v.5 The assumed family connection of Jesus to David is not all that strong in the N.T., interesting, since it was such a powerful part of the Jewish messianic hope. cf. Rom 15.12 and a few times in the synoptic gospels, most in Mt. the most Jewish of the gospels.
The Lamb is also the Lion! Two striking characteristics of Jesus the savior and the warrior. Perhaps also an echo of the messianic hope - “the lion and lamb will lie down together”.
vv 9-10 note the universal nature of the church. God’s plan is for all nations and tribes, and the church as a whole has a priestly character. The church, that is, stands as the mediator between God and the world.
Here we move into the second Seven as the seals are broken and the realities of a sinful and suffering world are seen in contrast to the worship of heaven, but within that suffering is the drama of redemption, seen in the passage that intervenes between the sixth and seventh seal opening ch 7. It is the “sealing” (baptism?) of the chosen, not only of Israel, but “from every nation...peoples and languages” (v.9); they are those who have “washed their robes and made them white in the blood of the Lamb” (v. 14).
But this follows on the grim scenes enacted as the first four seals are opened.
The First Seal The white horse of aggressive imperialism; one of the continuing evils of the world.
The Second Seal releases the horse of war, the inevitable concomitant and result of power-hungry empires.
The Third Seal carries on the sequence, presenting the image of famine that inevitably follows war. v.6 is not all that clear, but the voice may be pointing to an exorbitant price for staples of food such as we see in Iraq today. (cf. II K. 7.18). Farrer suggests that the vines and olive trees are reserved for a later judgment.
The Fourth Seal reveals the pale green horse, the symbol of death by war and plague. Probably the destruction of a mere 25% is because John is giving us a picture of an unfolding process. One of the more pessimistic tenets of the apocalyptic writings is to assume that things will go “from bad to worse”. (See e.g. Mk. ch. 13, particularly vv. 7-8 and //s in Mt. & Lk.)
The Fifth Seal reveals the elect of God who witnessed to him even so far as dying for the Name. The cry “how long? is ancient and poignant. (cf. Zech ch. 1 which is clearly in John’s mind as he writes this whole section).
The Sixth Seal ushers in a “mini apocalypse”; it has all the signs of the end. But John has much more to say; this is an anticipation of the end not the end (yet). Note how in this second Seven, (corresponding to the second day of creation, the firmament is removed (see above).
Two visions of Salvation
Then before the final seal is opened, John interposes two visions of salvation in the face of all the chaos we have been witnessing. It is as though, he says, all these
horrors are going on, and will go on getting worse, but “be of good cheer” : God, in Christ has overcome; there is an answer to “Lord how long?” It lies in faithfulness to God in spite of anything that can happen. “Remember that whenever you gather to make Eucharist, you join in the heavenly liturgy”.
Some notes on ch..7
The sealing of the 144,000 is a play on words characteristic of John. “Sealing” is a sign of ownership, and, in the NT, has clear baptismal connections - see II Cor. 1.22; Eph. 1.13; 4.30. There are also many OT allusions here. In Ezek 9.4ff, a mark is put on the foreheads of those to be saved from execution, and it was to be a tau (t), written in old Hebrew as “X” or “+”. There may also be a hint of the blood of the Passover lamb daubed on the door posts In Rom. 6.3ff all the ideas come together; baptism is to be marked for God by sharing the cross of Christ and being raised with him. (Note from J. M. Sweet’s Commentary)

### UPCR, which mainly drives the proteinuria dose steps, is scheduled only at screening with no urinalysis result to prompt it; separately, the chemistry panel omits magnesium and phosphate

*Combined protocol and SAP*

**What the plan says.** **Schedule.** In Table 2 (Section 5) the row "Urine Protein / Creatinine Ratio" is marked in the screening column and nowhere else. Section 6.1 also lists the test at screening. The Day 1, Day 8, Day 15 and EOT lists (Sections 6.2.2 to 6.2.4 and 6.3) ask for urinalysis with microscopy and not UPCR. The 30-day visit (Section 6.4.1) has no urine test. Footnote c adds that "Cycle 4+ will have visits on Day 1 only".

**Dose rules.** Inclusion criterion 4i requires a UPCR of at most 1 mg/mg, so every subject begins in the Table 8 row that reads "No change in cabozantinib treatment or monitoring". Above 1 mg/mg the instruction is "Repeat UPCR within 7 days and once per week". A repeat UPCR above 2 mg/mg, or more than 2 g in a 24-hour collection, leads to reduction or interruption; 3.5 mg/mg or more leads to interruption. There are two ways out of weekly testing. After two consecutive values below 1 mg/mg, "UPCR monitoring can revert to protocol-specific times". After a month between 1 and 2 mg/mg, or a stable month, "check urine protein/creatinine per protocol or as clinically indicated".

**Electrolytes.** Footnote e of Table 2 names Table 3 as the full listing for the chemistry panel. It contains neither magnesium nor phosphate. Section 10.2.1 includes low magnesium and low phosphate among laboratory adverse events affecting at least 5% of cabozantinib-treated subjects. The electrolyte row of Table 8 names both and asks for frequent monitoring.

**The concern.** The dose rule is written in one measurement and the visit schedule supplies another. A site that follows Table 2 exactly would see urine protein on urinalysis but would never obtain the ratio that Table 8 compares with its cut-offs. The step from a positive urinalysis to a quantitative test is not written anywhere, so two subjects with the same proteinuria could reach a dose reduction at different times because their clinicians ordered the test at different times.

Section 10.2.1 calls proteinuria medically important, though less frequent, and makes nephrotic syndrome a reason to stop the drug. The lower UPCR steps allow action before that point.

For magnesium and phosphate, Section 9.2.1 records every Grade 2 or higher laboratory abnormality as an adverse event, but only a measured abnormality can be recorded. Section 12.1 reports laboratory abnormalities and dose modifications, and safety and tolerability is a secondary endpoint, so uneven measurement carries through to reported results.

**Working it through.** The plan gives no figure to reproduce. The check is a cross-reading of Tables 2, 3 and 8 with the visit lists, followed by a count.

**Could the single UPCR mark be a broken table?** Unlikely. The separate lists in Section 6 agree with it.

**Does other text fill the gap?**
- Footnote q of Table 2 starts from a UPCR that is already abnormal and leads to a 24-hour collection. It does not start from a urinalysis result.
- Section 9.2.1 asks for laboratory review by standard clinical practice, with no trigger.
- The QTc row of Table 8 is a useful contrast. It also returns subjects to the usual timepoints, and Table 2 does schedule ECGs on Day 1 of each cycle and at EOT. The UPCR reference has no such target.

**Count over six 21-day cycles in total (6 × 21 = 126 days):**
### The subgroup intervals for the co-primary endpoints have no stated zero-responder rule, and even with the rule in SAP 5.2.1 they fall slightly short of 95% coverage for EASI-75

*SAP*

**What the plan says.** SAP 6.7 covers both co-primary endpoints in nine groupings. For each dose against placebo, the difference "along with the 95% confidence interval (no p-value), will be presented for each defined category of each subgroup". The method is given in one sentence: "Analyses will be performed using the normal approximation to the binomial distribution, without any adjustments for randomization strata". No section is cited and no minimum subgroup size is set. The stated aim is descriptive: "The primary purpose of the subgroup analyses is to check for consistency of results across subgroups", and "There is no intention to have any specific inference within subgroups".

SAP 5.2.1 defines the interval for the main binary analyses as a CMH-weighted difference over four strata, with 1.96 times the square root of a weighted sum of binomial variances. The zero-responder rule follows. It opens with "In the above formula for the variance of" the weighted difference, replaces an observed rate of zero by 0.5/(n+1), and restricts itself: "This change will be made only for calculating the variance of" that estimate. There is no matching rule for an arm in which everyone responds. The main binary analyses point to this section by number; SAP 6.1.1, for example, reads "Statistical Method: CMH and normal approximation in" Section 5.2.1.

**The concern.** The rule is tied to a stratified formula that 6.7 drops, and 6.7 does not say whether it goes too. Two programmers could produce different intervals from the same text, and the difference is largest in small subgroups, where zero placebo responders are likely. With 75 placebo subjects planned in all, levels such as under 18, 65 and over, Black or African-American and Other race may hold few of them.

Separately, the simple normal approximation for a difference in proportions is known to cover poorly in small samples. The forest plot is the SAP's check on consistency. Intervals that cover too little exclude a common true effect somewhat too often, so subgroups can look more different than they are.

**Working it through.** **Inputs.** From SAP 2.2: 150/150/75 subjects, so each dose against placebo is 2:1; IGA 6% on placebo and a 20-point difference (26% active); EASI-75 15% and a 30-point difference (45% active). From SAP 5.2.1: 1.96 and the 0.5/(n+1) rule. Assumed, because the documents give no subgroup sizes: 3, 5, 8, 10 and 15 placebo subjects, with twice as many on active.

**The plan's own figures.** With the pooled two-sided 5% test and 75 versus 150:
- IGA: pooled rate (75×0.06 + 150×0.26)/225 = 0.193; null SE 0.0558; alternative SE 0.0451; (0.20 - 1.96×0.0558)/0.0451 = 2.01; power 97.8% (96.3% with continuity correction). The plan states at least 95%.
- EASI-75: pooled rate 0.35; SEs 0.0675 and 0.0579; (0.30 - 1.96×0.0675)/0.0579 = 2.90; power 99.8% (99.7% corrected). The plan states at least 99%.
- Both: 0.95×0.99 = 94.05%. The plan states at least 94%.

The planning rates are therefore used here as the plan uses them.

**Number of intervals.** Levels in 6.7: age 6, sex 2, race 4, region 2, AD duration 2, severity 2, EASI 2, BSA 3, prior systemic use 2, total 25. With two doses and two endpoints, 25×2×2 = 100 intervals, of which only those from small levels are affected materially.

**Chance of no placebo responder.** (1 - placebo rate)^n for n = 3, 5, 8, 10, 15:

The number of the sealed is 12X12 and the thousand adds intensification. Since it was axiomatic in first century Christianity that Christians were a “new Israel” (cf. Gal. 6.16), the 12X12 almost certainly tells us that the elect are both Jews and Christians.
vv.9-12 in accordance with the basic anatomy of this writing, the next section anticipates the end, with evil overcome and eternal life given to those who have remained faithful. It is an heavenly liturgy. It is a pre-view of the final “Lord’s day” in heaven, but the drama is not finished yet and so in 8.1-5, the
Seventh Seal is broken and it introduces what seems like a total anti-climax, - thirty minutes of silence! [Austin Farrer writes, “The numbered seventh vision introduces a more modest Sabbath (than the previous vision of a heavenly Liturgy) - the half-hour’s silence of incense-offering”. Rebirth p.40 The evidence for silent prayer on the Sabbath during the offering of incense is not given by Farrer, but is plentiful and an echo of it is found in Lk. 1.8-10 & 21.]
In fact, this represents the Sabbath of this second Seven, and sets the scene for the third Seven to unfold out of the second.
The third Seven, 8.7-11.19
The locale is back on earth. The seven trumpets introduce more portents of a cataclysmic end. The blast of the first trumpet shatters the peace of the Sabbath prayer and brings down judgment on the wicked of the earth. After the 6th trumpet (as in the second 7 2), there is additional material before the seventh trumpet sounds. This pattern can hardly be accidental.
There also seem to be on-going connections with the Genesis creation story. The third day of creation is of dry land and vegetation. In this third ‘Seven’ of revelation, land, vegetation and sea are smitten; the fact that only one third is destroyed may also fit into the overall scheme, that at this point, only three of the Sevens (“weeks of history” as seen by Apocalyptic writers) have passed.